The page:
Automotive News Europe — 2023-11-22
European investment in electric vehicles will remain largely unaffected by weakening EV demand, in contrast to the US, according to the research arm of the Fitch ratings agency.
Automakers and analysts, such as Fitch and UBS, have forecast weaker EV growth in the near term for Europe.
The slowdown is driven by high interest rates, shrinking new-car order banks due to supply chain normalization and sluggish economic growth, said Anna-Marie Baisden, head of autos for Fitch’s BMI research arm.
Volkswagen Group has seen its EV order bank in Europe halved to 150,000, Chief Financial Officer Arno Antlitz said on the group’s third-quarter earnings call on 23 October. The number was “below our ambitious targets,” he said.
EV growth in Europe will slow to 15% in 2024 over 2023 numbers, UBS said in a recent note to investors. That is down on the 25% increase on figures expected by UBS this year.
“BEVs have become a tough sell in Western markets,” UBS analyst Patrick Hummel said in the note.
The EV slowdown in the U.S. has caused General Motors to row back on its EV growth plan, while Ford has pushed back $12 bn of EV spending.
'Bullish' on EVs
However, Fitch does not expect European investment to follow the same patten.
“There is still a lot of investment channeled toward EVs in Europe, and it remains the end goal for manufacturers even if we see demand slow,” Baisden said.
She said Renault’s push to float its Ampere EV division shows that European automakers are still bullish on electric vehicles.
Investment in battery plants and other EV investments in Europe largely remained on track as automakers forecast long-term growth in the sector, driven partly by legislation.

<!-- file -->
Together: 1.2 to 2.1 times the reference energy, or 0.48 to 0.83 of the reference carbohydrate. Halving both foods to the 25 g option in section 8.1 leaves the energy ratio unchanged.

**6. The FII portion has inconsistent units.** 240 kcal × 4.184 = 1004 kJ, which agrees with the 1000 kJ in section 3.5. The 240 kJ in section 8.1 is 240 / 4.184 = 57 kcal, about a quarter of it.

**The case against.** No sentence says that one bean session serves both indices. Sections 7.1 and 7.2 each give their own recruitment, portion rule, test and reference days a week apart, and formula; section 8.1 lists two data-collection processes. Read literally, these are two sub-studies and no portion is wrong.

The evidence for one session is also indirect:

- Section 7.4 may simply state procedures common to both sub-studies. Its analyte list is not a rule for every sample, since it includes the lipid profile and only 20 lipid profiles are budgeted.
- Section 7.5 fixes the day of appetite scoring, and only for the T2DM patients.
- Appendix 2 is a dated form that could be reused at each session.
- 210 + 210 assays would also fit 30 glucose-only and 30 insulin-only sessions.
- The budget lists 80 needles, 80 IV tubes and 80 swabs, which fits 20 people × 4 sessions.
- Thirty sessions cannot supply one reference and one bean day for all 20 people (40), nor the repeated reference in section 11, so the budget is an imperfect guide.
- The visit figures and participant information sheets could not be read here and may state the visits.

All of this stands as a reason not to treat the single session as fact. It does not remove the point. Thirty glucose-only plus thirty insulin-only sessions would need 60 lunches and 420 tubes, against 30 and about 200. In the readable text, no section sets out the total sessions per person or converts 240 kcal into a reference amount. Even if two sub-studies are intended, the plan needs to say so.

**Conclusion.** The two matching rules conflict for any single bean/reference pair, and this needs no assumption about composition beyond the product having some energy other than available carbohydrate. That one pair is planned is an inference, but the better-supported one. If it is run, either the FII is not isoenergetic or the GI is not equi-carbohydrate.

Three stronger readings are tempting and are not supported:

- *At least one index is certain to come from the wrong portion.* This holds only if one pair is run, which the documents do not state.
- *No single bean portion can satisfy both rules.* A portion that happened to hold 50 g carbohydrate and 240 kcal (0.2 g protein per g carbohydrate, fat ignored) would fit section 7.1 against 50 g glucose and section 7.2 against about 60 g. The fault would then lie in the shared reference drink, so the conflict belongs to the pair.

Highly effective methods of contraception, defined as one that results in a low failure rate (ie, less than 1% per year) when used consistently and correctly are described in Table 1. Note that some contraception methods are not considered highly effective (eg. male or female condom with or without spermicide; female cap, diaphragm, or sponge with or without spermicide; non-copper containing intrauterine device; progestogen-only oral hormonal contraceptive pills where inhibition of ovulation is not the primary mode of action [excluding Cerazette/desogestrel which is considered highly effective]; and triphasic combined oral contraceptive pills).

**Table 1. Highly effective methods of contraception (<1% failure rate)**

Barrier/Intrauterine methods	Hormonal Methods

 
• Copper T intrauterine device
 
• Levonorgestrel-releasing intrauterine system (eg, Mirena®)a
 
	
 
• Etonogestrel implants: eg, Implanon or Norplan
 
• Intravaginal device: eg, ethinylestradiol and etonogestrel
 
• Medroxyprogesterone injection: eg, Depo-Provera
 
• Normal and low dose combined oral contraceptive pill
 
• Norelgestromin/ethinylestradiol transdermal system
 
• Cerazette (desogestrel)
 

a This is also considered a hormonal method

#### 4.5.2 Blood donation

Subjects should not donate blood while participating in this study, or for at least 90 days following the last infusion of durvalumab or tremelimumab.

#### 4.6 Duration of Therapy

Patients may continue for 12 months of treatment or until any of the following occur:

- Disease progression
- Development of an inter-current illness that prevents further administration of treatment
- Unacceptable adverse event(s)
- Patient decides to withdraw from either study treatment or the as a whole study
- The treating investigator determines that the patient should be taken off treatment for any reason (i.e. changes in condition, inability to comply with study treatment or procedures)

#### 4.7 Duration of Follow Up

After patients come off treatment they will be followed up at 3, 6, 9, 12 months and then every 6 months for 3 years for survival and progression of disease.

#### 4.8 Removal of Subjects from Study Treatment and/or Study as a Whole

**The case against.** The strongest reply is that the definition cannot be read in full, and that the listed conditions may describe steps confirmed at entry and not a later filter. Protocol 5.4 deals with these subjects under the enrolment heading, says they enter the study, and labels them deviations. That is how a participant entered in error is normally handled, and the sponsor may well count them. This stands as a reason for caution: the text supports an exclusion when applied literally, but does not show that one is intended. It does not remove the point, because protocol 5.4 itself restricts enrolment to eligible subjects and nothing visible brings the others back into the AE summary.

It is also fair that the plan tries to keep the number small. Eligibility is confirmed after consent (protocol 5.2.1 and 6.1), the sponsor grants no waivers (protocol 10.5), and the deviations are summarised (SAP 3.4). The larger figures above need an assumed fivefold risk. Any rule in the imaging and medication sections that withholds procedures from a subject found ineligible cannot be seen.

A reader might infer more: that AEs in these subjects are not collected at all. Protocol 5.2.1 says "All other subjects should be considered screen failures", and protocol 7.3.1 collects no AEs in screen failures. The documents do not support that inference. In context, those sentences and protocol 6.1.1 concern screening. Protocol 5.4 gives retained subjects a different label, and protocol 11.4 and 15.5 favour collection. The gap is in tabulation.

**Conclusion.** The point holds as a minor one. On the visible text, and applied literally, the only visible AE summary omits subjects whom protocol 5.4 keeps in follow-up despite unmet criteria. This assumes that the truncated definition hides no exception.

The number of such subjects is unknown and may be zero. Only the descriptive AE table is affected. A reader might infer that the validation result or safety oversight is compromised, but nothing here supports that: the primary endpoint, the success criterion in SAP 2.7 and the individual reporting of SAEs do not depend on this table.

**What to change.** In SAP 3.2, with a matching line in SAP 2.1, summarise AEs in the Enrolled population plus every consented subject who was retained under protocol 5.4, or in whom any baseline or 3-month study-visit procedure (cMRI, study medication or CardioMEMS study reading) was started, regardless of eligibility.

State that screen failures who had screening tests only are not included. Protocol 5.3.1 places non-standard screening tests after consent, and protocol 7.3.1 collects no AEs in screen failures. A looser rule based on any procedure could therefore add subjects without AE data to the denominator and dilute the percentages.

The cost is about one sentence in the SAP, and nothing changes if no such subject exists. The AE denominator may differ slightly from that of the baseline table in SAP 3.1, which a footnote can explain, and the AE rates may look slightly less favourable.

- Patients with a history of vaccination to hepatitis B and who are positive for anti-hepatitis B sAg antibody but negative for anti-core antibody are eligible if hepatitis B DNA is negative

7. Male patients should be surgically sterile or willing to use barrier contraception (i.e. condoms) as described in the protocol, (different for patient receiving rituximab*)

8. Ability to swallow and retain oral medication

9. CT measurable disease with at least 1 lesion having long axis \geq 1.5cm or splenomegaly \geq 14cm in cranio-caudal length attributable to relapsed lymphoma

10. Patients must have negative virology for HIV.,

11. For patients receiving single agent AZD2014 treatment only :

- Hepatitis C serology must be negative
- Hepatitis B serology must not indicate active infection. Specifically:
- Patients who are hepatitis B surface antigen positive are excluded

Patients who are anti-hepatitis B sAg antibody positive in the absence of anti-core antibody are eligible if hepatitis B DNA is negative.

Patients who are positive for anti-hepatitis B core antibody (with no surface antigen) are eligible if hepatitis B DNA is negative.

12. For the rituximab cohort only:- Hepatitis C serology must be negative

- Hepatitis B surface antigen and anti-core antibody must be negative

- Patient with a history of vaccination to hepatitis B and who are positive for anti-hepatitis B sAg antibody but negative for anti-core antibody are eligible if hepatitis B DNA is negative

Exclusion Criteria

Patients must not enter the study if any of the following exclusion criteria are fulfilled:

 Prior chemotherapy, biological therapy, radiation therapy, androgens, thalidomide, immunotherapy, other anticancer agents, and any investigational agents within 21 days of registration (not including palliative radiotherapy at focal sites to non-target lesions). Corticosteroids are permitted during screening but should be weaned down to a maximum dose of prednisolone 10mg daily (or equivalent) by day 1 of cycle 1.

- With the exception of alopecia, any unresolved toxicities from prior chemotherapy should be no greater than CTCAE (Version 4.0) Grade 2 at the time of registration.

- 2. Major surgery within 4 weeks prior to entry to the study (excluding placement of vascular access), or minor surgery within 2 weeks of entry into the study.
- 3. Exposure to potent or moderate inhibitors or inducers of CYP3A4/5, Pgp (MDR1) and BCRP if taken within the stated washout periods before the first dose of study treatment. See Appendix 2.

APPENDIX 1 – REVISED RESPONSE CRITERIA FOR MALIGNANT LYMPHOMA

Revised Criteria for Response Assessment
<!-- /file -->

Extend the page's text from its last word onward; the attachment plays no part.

The European Union has effectively banned combustion engine cars after 2035, by requiring all new cars sold after that date to be zero emissions, with a loophole permitting those powered by Carbon Dioxide -neutral e-fuels.
Also driving EV investment in Europe are incentives offered as part of the European Green Deal, which reward the localization of the battery supply, Baisden said.
In October the EU approved France’s €659 m ($716 m) grant to support Renault-backed battery maker Verkor in researching and developing new production processes for lithium ion EV batteries. Verkor is building a new battery plant in Dunkirk, northern France.
Automakers are looking to the EU to strengthen the Green Deal to better compete with the U.S. government's IRA package of green-angled incentives, which has lured cash for EV investment away from Europe in recent months.
Fitch is positive that European EV investment will remain on track despite Ford and its Turkish partner Otosan announcing they would scrap a planned battery plant, saying that “the timing is not appropriate for a battery cell investment.”
Ford builds vans for Europe in Turkey. However the country is outside the European Union and would not be eligible for Green Deal incentives.